Aftab Ansari’s Story : Demanding Justice for Victims of Witch-hunts

After the serial bomb blasts in November in various courts in UP, the Muslim community in the state is constantly living under the shadow of unfortunate stereotyping and witch-hunt. Aftab Alam Ansari, a worker of the Calcutta Electricity Supply Corporation (CESC), is one such young innocent who was branded a dreaded terrorist and accused for collusion in a blast case. He was arrested by the UP Special Task Force (STF) and the CID, and overnight an innocent man’s world turned into a nightmare of torture and interrogation.

For days, the police tortured Aftab and tried to force a confession out of him that was Harkat-ul-Jihad-al-Islami (HUJI) area commander Mukhtar alias Raju Bengali. 22 long days later, when he determinedly refused to succumb to their torture, Aftab was finally released and he was declared innocent by the court.

Recently, Aftab was in Delhi, joined by the JNU Students’ Union and the Forum for Democratic Initiatives, to highlight his demand for compensation and justice. He recounted how his petitions for compensation and for punishment of the guilty police officials – both in the UP and West Bengal police force – have been ignored.

Aftab’s story is not unusual, it finds echoes not just in UP and West Bengal, but all over the country. These states, particularly UP, are merely the latest “hotbeds” for suspected terrorists, the most recent in a long list. For years thousands of innocent Muslims have been similarly targeted in Kashmir, picked up without even a formal charge by the Indian army operating under the protective shield of the AFSPA, after which they simply add to the long and growing list of the “disappeared”. Maharashtra too has a long track record. After every blast, the Mumbai police routinely descend on the entire Muslim community without any defendable explanation. In Modi’s Gujarat, encounter killings aka Sohrabuddin Sheikh have been frequently observed; but also in Congress-ruled Maharashtra.

While the actual terrorists rarely get punished, most of these “suspected terrorists” either disappear from the face of the earth, or languish in jails waiting indefinitely for a “free” and “fair” trail. In some rare cases, they are declared innocent after a harrowing period of interrogation and torture. For the Aftabs in India, there are many stumbling blocks in the fight for compensation. From a legal point of view, Section 197 of the Indian Criminal Procedure Code (Cr.P.C.) provides the state with a comfortable loophole to protect state machinery from punitive action. According to provisions of Section 197, prosecution of State and Central government officials requires permission from the same State or Central government!

Obviously, the first step towards justice is that this Section ought to be scrapped. Such provisions cannot exist in a democratic society; if everyone is equal in the eyes of the law, then there can be no immunity from prosecution and the police must be liable to legal action as any ordinary citizen.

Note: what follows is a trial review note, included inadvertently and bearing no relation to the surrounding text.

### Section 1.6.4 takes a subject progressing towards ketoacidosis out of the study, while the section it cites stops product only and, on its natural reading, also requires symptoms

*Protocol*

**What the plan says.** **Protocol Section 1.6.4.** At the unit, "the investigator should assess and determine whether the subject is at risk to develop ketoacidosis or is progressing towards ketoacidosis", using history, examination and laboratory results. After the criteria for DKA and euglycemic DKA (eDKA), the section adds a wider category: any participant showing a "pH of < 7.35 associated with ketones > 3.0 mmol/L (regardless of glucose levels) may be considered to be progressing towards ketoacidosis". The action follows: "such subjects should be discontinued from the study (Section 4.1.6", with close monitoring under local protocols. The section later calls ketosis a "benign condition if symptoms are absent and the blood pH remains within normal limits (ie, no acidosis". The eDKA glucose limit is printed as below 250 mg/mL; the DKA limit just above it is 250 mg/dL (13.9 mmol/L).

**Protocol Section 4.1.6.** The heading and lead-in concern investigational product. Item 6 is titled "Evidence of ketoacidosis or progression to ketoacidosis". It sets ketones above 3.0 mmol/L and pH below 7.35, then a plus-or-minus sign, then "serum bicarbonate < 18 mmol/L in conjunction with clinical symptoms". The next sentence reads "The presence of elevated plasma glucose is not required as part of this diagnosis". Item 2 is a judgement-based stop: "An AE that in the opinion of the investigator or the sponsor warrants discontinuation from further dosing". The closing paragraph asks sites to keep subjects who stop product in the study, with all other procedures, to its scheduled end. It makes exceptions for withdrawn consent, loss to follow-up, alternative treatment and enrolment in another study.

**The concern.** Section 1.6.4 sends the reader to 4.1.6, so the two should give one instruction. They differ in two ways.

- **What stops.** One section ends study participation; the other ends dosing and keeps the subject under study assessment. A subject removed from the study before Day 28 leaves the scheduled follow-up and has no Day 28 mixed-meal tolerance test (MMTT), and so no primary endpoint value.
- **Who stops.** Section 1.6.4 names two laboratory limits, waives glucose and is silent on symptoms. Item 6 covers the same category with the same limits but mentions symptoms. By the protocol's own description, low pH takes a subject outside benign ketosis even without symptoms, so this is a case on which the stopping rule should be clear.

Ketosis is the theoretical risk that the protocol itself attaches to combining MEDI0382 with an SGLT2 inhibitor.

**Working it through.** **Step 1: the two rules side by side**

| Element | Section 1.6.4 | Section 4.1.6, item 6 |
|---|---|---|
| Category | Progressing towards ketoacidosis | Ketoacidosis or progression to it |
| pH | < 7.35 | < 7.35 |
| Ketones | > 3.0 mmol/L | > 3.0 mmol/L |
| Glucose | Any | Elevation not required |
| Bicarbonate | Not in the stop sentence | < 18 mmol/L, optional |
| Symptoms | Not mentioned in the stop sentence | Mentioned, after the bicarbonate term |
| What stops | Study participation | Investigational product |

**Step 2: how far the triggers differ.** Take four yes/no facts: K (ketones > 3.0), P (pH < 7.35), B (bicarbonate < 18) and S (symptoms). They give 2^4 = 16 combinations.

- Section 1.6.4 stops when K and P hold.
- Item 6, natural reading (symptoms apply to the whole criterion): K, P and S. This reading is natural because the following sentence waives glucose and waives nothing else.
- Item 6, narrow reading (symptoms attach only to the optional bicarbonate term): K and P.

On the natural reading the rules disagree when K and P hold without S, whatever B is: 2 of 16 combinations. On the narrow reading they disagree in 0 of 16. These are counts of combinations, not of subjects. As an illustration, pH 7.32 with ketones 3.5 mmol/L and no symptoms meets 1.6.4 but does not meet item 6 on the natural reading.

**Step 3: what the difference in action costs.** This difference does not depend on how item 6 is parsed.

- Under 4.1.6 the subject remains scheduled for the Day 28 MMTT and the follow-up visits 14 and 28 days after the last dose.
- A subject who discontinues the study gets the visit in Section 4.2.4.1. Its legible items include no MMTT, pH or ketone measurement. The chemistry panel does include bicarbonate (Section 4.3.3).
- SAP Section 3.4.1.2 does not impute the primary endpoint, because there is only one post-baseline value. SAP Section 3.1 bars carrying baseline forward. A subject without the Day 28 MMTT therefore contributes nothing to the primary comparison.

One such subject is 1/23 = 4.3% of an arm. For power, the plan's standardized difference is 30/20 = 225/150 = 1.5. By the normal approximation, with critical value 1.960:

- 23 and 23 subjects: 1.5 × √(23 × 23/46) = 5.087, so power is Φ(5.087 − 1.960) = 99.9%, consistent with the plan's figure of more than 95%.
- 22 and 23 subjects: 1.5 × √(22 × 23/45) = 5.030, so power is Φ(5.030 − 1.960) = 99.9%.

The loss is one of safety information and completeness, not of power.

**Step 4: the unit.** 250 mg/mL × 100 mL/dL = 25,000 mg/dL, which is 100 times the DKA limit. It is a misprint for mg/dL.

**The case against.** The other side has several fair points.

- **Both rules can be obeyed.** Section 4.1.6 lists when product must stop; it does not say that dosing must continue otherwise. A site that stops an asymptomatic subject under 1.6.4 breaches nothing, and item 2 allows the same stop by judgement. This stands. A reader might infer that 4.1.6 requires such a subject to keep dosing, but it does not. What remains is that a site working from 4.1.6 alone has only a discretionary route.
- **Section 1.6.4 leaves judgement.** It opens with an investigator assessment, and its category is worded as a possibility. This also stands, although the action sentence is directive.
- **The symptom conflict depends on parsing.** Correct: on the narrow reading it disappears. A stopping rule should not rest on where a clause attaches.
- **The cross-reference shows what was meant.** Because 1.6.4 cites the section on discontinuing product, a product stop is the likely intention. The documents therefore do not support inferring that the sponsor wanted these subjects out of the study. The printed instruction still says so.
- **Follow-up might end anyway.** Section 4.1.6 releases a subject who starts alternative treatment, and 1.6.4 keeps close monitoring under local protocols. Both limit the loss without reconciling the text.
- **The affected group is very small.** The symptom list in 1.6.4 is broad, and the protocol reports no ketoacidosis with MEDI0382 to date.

Another problem is an ambiguous definition of what exactly constitutes torture. India is a signatory to the United Nations Convention Against Torture (CAT). It has however not yet ratified the CAT, and the existing provisions in the Indian law have not been amended to incorporate the mandate of the CAT. The Convention specifically prohibits the use of torture. There is however no definition under the Indian law of what exactly constitutes “torture”.

In this project of minority witch-hunting, what is particularly disturbing is the role of the media and the judiciary. Both often cooperate enthusiastically with the police in framing innocents. Recently, 5 youth from Azamgarh and Mau in UP were picked up and paraded before the media as the “terrorists” responsible for the Sankatmochan bomb blasts. What followed was a public trial where the media blissfully portrayed them as terrorists rather than as the accused. And the judiciary wasn’t far behind. An institution like the UP bar council refused on “ethical” grounds to fight cases in defence of these suspected terrorists. All of them were later released for lack of conclusive evidence. But the denial of their right to legal representation, and their demonisation by the media, went unremarked.

Another striking aspect is the contrast with the state machinery’s response to genocide or hate campaigns launched by public figures holding responsible positions. The Maharashtra Government, for instance, is only too willing to pick up any young Muslim on scant or non-existent evidence as a suspected terrorist; but the same Government declares that there isn’t ‘enough evidence’ to prosecute Bal Thackeray despite the Srikrishna Commission’s findings of his role in the 1992-93 Mumbai riots – this, despite the pages of Shiv Sena mouthpiece Saamna full of exhortations to violence.

When Mohd. Haneef was illegally detained by the Australian government, many Australian citizens (both expatriate Indians and Australians), as well as the Indian government (though after some delay and under considerable public pressure!) came out in his support. The Chief Minister of Karnataka gave Haneef a hero’s welcome, and offered to ensure him a job in India, in an attempt to compensate for the injustice Haneef had faced. When will the Indian State accept that there are hundreds of Haneefs in India, thanks to its attitudes and actions? When will it ensure compensation and justice?

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